Be on the lookout for bad bills
Starting next week, lawmakers in Olympia will begin to make their 2023 legislative priorities clear – which means it’s time to get our heads on a swivel.
As bills are pre-filed starting December 5, it pays to speak out early and often about proposals that miss the mark. In 2021, misguided attempts at police reform gained too much momentum before public pushback began in earnest. Let’s not make the same mistake again.
While details are still murky, here are what issues we can expect to pop up.
Senate Democrats are looking to prioritize affordable housing (and affordability in general), reproductive freedom, voting access, climate, and public safety – including gun safety, according to Communications Director Aaron Wasser. Efforts to expand or codify reproductive rights could range from pushing for a constitutional amendment to guaranteeing access to contraceptives. Wasser said it was unclear whether amending previously passed bills, like the controversial law limiting police pursuits, would be on the agenda.
A spokesperson for House Democrats said in an email this week that leaders plan to announce their legislative priorities in late December or early January.
This legislative session is also a budget year, which is where the minority party will focus much of its energy. Republicans were critical of Democrats in 2022 for failing to provide meaningful tax relief to struggling families and will surely try again to push for a reduction in the state sales tax rate. Meanwhile, the GOP will look to get more funds dedicated to public safety, including additional investments for the state’s beleaguered police departments.
One of the most underappreciated aspects of each legislative session in Olympia, is just how many proposals are passed on a bipartisan basis. The overwhelming majority of bills signed into law arrive at the governor’s desk without much dissent. It’s the controversial ones that grab our attention.
Now, let me be clear. Republicans are certainly capable of proposing bad bills, but when you’re in the minority your bad ideas don’t have enough votes to get off the ground. Democrats are a different story (again, look no further than police reforms passed in 2021). Once ideas start bouncing around in the Olympia echo chamber, they can be hard to silence. That’s why it’s important to get out in front of them.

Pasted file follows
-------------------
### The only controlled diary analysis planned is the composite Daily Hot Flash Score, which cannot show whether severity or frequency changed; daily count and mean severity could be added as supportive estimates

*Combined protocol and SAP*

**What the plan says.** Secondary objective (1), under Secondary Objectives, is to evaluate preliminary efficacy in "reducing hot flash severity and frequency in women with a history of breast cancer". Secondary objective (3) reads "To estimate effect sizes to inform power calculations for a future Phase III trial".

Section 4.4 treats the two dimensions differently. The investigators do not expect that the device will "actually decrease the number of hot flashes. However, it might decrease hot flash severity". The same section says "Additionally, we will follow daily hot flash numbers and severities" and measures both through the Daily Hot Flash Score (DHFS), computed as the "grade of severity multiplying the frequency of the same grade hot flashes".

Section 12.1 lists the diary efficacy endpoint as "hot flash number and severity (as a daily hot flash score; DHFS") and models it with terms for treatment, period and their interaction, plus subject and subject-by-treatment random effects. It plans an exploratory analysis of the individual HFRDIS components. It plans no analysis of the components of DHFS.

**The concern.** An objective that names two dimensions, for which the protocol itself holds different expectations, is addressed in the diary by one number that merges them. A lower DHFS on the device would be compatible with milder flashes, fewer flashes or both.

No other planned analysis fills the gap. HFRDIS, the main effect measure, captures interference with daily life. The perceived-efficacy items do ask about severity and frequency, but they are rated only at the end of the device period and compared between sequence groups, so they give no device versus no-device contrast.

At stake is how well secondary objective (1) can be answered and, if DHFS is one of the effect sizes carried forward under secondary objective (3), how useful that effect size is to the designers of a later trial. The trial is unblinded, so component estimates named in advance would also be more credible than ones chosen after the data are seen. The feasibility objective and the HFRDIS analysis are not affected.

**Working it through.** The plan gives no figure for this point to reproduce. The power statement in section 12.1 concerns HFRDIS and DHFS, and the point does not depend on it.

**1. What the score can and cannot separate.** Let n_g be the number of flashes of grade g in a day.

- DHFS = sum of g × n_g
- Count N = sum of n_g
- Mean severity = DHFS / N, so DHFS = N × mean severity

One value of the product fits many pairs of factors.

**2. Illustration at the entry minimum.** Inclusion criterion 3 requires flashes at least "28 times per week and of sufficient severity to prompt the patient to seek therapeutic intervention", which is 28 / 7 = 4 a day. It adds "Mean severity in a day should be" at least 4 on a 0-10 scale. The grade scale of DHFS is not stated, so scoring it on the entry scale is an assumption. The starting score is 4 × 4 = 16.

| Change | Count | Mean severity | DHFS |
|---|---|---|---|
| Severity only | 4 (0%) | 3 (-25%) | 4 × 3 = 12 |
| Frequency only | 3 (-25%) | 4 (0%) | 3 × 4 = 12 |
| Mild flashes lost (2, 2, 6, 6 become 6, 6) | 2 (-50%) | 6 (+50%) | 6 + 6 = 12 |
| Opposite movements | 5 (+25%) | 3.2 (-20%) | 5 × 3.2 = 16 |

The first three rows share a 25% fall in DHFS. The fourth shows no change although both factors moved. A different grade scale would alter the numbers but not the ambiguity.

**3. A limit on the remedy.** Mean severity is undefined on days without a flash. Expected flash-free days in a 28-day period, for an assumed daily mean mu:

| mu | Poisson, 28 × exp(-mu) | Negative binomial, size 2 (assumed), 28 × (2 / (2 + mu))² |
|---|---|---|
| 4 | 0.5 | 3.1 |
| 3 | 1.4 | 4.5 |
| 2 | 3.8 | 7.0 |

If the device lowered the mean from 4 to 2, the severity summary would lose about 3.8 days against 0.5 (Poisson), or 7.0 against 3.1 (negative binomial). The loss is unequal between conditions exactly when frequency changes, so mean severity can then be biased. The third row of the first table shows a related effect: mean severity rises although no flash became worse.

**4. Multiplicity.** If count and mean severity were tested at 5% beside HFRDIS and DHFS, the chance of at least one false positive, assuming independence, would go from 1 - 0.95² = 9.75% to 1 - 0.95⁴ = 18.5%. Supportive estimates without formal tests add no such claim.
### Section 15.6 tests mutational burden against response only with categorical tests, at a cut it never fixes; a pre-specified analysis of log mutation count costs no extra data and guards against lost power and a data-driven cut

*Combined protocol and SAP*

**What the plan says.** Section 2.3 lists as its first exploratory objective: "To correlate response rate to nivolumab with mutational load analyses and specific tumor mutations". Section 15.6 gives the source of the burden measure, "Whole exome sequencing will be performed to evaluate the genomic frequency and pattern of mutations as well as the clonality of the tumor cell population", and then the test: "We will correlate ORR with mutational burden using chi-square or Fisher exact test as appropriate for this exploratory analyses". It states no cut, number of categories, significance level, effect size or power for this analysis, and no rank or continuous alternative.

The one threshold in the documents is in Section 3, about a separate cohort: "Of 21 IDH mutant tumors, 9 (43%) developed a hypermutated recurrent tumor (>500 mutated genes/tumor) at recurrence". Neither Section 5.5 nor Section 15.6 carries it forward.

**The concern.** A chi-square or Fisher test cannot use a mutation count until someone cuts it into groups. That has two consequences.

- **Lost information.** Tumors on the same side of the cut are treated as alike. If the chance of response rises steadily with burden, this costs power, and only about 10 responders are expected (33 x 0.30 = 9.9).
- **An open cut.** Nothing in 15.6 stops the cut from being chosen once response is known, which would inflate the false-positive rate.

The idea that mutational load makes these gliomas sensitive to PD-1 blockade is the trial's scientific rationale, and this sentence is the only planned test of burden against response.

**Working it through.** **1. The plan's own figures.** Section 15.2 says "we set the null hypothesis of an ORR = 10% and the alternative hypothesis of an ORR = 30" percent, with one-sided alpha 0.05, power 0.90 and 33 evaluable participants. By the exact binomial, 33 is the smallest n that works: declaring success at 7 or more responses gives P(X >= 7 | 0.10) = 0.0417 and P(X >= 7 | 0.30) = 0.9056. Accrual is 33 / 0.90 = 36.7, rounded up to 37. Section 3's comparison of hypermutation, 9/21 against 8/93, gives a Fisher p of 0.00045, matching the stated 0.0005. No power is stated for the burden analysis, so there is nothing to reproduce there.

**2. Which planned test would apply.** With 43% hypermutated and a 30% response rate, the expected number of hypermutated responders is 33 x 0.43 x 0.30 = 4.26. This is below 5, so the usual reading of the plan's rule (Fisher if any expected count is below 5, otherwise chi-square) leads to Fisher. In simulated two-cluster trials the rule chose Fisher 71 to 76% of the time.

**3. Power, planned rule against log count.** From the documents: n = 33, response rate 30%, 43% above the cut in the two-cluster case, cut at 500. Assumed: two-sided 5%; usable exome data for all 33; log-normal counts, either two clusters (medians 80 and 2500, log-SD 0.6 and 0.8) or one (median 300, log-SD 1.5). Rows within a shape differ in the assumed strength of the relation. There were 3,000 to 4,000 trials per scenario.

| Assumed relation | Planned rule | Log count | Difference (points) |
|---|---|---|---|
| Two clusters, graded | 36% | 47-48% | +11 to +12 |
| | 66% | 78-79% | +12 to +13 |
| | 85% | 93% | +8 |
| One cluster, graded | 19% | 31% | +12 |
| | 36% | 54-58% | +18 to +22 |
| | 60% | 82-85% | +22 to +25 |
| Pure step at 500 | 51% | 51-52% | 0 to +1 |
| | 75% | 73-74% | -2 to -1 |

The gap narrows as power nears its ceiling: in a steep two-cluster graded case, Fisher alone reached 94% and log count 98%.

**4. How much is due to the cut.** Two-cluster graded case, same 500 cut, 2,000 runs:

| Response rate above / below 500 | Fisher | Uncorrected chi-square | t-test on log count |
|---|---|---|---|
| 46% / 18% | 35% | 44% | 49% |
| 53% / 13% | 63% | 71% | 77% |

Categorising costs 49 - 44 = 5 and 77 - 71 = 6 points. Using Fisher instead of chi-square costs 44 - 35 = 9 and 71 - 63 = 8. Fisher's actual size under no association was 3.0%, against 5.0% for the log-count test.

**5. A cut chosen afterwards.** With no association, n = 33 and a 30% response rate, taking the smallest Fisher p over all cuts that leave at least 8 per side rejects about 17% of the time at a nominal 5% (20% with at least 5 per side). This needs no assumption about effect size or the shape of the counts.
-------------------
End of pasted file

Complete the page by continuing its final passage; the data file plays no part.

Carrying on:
In December of 2021, an eagle-eyed [un]Divided subscriber alerted me to a bill that was pre-filed just before Christmas. House Bill 1692 would have lessened the punishment for drive-by shooters who kill someone.
The bill, proposed by Rep. Tarra Simmons (D-Bremerton) would have removed drive-by shooting from a list of aggravating factors that result in an automatic life sentence – an odd, if not downright dangerous bill to propose at a time of record murders.
In justifying the bill, Rep. Simmons pointed to the case of Kimonti Carter, who was serving life without parole for a fatal drive-by shooting on Tacoma’s Hilltop in 1997. Carter fired at least 19 rounds from a MAK-90 assault rifle into a car full of innocent college kids that he mistook for rival gang members.
One of the bullets struck and killed 19-year-old Corey Pittman, who was home on summer break from Alabama State University.
It was Rep. Simmons’ viewpoint that Carter had turned his life around in prison and should not die behind bars for something he did at such a young age.
After getting wind of the pre-filed bill, I contacted Corey Pittman’s brother, who still lived in the Tacoma area. He was horrified to find out about the proposal.
From that moment until the start of the 2022 legislative session, we did not relent. Damian Pittman started reaching out to news outlets to ensure his family’s side of the story was heard. He also contacted elected leaders to ask for meetings.
On the podcast, I hammered the bill every week. In a January 31st episode, titled “What about Corey?” Damian Pittman offered an emotional account of what it was like to lose his brother. In an effort to reach a broader audience, I also penned an op-ed for The Seattle Times that was published on January 3rd.
The attention prompted South King County mayors to write a letter to their Democratic delegation, condemning the proposal as their communities saw an uptick in gang-related shootings. Republican lawmakers issued statements, calling the bill a “tragedy in the making.”
By the time the session began in earnest, the bill was too hot to touch – even for Democrats.
Later that year, Kimonti Carter would be resentenced anyway – thanks to a State Supreme Court ruling invalidating life without parole sentences for juveniles. But the pushback over the proposal prevented future killers from getting leniency and sent a message that Washington takes such crimes seriously.
It’s critical to voice your concerns about bills early and forcefully – the failure of House Bill 1692 is a prime example. If you would like to track bills as they are pre-filed ahead of the 2023 legislative session, you can do so here.
Brandi Kruse is a Future 42 Ambassador and host of the [un]Divided Podcast.